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Jacobs v. Alam

United States District Court, E.D. Michigan, Southern Division

November 13, 2019

RAYMON ALAM, et al., Defendants.



         I. BACKGROUND

         Defendants Raymon Alam, David Weinman, and Damon Kimbrough (“Defendants”) have filed a Motion to exclude evidence of economic damages. [ECF No. 179]

         This case involves the events that occurred between Defendants and Plaintiff Eduardo Jacobs (“Plaintiff”) during the raid at his residence located at 5837 Christiancy Street, Detroit, MI on January 3, 2014. The parties dispute many of the events leading up to Plaintiff's injury. However, it is undisputed that Plaintiff was shot at least one time from one of Defendants' bullets.

         Plaintiff alleges that the bullet wound he sustained resulted in his permanent inability to work, which caused a series of economic losses related to his rental properties, “Mexicantown Properties, LLC.” Plaintiff further contends that his absence from work allowed employees of his company to loot his business assets. Plaintiff also alleges that his permanent disability forced several of his properties into tax foreclosure. Defendants claim Plaintiff has violated Federal Rule of Civil Procedure 37 and that Plaintiff's expert witnesses, Dr. Nitin V. Paranjpe and Mr. Guy A. Hostetler should be excluded.

         II. ANALYSIS

         A. Rule 37

         1. Legal Standard

         “If a party fails to provide information or identify a witness as required by Rule 26(a) or (e), ” Rule 37 of the Federal Rules of Civil Procedure explains that “the party is not allowed to use that information or witness to supply evidence on a motion, at a hearing, or at trial, unless the failure was substantially justified or is harmless.” Fed.R.Civ.P. 37(c)(1); see also Bessemer & Lake Erie R.R. Co. v. Seaway Marine Transp., 596 F.3d 357, 396 (6th Cir.2010).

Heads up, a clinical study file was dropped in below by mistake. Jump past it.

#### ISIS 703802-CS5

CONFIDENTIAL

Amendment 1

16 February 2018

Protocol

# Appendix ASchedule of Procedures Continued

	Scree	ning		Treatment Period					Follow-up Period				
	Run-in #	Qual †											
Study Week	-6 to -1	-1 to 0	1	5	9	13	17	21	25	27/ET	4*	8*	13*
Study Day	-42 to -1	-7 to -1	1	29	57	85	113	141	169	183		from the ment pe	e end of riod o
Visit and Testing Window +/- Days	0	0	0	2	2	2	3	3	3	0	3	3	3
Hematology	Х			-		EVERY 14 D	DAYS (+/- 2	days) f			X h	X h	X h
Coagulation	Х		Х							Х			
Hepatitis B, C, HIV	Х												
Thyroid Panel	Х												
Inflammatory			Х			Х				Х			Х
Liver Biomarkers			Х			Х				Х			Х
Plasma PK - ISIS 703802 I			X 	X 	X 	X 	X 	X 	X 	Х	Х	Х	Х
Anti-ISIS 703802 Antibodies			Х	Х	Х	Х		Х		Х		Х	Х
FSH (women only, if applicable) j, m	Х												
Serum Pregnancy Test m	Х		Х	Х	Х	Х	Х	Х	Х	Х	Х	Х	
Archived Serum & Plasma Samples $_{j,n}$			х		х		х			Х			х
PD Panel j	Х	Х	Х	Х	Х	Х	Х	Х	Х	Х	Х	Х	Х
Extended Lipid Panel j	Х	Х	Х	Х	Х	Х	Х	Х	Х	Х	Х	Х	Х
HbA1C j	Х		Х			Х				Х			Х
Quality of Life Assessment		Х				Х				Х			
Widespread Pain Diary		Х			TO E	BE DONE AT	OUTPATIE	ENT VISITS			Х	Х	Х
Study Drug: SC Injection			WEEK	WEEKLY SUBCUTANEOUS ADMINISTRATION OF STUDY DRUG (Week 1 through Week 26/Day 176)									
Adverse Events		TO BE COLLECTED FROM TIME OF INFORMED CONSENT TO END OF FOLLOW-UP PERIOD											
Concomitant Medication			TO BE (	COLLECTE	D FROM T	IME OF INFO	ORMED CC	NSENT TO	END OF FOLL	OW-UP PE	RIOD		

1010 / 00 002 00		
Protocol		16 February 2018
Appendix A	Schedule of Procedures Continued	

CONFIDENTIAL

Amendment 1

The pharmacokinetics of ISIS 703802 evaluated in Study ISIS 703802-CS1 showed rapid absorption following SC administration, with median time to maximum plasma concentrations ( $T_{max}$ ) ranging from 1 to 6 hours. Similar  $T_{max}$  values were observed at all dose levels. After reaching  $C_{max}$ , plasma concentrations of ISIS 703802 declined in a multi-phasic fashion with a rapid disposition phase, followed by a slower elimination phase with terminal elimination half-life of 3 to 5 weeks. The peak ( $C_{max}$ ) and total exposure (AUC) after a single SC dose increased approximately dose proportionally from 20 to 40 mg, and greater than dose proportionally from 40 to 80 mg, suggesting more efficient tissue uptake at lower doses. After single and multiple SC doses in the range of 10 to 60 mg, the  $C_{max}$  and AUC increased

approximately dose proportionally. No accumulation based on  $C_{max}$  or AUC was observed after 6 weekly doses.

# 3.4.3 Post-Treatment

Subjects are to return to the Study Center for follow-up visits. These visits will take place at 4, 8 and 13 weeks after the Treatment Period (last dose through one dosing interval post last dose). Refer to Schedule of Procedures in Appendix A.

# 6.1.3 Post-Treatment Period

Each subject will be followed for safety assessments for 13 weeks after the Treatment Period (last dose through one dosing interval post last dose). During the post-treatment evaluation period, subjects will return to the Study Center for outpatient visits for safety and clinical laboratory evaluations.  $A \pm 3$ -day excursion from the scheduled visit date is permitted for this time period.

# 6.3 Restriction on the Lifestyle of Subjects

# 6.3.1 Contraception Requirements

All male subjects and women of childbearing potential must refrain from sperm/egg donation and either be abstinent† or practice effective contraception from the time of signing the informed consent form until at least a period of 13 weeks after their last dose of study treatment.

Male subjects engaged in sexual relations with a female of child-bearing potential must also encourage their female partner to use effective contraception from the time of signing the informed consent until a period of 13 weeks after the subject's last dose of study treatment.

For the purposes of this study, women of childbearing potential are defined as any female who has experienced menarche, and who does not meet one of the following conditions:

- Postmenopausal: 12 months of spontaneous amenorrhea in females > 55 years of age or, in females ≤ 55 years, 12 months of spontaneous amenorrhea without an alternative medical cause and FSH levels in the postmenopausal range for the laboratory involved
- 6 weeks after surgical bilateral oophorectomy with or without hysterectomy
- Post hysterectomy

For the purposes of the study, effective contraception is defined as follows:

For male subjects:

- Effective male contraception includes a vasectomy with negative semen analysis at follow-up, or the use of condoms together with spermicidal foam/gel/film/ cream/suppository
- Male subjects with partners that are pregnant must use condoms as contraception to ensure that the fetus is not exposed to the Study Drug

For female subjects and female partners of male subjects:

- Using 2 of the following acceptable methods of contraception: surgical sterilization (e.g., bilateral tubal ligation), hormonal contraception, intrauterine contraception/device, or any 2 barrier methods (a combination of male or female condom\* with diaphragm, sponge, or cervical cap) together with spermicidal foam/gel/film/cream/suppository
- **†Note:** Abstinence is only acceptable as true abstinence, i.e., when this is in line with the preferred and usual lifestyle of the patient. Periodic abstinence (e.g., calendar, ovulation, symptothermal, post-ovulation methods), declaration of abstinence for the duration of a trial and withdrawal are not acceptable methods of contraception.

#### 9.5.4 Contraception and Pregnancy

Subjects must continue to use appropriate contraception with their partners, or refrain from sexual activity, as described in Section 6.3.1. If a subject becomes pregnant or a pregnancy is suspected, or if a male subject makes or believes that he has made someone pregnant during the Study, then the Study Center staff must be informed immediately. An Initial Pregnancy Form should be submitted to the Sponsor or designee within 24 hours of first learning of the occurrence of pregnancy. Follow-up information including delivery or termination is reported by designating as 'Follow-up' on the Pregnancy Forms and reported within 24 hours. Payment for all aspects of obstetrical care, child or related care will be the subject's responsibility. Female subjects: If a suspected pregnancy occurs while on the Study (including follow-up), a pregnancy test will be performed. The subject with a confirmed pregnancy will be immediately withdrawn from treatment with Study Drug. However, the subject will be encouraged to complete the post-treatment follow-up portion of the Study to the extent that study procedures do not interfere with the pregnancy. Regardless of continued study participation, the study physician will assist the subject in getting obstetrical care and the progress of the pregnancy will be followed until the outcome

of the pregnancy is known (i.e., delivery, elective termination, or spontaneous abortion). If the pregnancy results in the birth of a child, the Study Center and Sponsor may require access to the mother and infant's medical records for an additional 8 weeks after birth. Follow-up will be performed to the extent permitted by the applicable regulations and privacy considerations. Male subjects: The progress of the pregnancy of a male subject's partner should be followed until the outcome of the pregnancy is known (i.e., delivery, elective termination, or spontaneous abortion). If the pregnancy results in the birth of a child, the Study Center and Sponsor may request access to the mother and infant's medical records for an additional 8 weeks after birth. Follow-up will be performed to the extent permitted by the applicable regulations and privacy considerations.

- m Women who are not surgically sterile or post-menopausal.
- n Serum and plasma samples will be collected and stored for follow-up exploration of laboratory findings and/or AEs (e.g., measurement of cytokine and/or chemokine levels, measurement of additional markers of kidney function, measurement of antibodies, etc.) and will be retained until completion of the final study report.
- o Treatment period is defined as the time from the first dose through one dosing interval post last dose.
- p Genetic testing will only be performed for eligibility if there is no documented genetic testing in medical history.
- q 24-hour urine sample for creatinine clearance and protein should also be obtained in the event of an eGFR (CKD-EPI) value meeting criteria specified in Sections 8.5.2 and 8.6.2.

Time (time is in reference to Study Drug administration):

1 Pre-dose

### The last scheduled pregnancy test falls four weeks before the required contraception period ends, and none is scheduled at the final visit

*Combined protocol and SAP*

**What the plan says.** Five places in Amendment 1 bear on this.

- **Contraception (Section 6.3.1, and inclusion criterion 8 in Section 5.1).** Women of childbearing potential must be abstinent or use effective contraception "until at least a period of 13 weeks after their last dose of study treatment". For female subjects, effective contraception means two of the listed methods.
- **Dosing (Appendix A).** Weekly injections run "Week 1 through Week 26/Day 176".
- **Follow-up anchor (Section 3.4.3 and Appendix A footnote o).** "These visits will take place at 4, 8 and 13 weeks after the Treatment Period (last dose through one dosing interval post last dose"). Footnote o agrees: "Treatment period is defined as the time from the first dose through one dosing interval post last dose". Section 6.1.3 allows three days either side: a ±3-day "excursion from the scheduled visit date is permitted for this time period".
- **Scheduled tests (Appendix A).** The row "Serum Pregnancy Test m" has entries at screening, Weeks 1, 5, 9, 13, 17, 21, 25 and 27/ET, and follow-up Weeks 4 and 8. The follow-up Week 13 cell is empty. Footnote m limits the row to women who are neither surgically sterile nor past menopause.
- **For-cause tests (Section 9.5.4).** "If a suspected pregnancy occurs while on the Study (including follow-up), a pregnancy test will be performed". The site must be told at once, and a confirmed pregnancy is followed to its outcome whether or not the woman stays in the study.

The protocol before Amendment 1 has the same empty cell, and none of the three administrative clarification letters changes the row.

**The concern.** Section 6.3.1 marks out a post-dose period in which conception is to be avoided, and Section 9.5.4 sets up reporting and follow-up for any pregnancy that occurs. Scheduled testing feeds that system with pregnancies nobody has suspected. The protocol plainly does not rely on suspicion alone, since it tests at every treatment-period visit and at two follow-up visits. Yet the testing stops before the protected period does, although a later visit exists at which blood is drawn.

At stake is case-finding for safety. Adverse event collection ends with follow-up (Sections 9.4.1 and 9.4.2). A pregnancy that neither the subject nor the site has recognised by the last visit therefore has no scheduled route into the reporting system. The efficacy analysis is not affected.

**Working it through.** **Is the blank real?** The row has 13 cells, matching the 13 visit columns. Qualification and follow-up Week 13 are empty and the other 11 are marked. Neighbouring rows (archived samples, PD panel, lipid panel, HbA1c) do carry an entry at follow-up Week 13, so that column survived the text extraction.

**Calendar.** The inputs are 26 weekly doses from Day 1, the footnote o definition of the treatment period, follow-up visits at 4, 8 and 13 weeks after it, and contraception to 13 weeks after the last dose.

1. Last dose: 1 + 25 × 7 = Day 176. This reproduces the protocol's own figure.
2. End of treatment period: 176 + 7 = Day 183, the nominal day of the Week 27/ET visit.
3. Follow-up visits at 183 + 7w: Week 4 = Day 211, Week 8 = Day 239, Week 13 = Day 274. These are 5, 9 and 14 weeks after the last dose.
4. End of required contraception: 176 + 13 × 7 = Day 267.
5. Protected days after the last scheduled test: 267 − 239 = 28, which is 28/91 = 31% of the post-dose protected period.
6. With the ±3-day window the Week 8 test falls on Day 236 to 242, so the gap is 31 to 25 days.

The Rule 37 sanction “is mandatory unless there is a reasonable explanation of why Rule 26 was not complied with or the mistake was harmless.' “Bessemer & Lake Erie R.R. Co. v. Seaway Marine Transport, 596 F.3d 357, 370 (6th Cir.2010) (quoting Vance ex rel Hammons v. United States, 182 F.3d 920 (6th Cir.1999)). The burden is on the potentially sanctioned party to prove the failure was harmless and avoid automatic sanctions. See Everlight Electronics, Co. v. Nichia Corp., No. 12-CV-11758, 2014 WL 3925276, at *5 (E.D.Mich. Aug.12, 2014) (citing R.C. Olmstead, Inc. v. CU Interface, LLC, 606 F.3d 262, 271 (6th Cir.2010)); see also El Camino Res., Ltd. v. Huntington Nat. Bank, No. 1:07-CV-598, 2009 WL 1228680, at *2 (W.D.Mich. Apr.30, 2009) (citing Roberts ex rel. Johnson v. Galen of Virginia, Inc., 325 F.3d 776, 782 (6th Cir.2003)).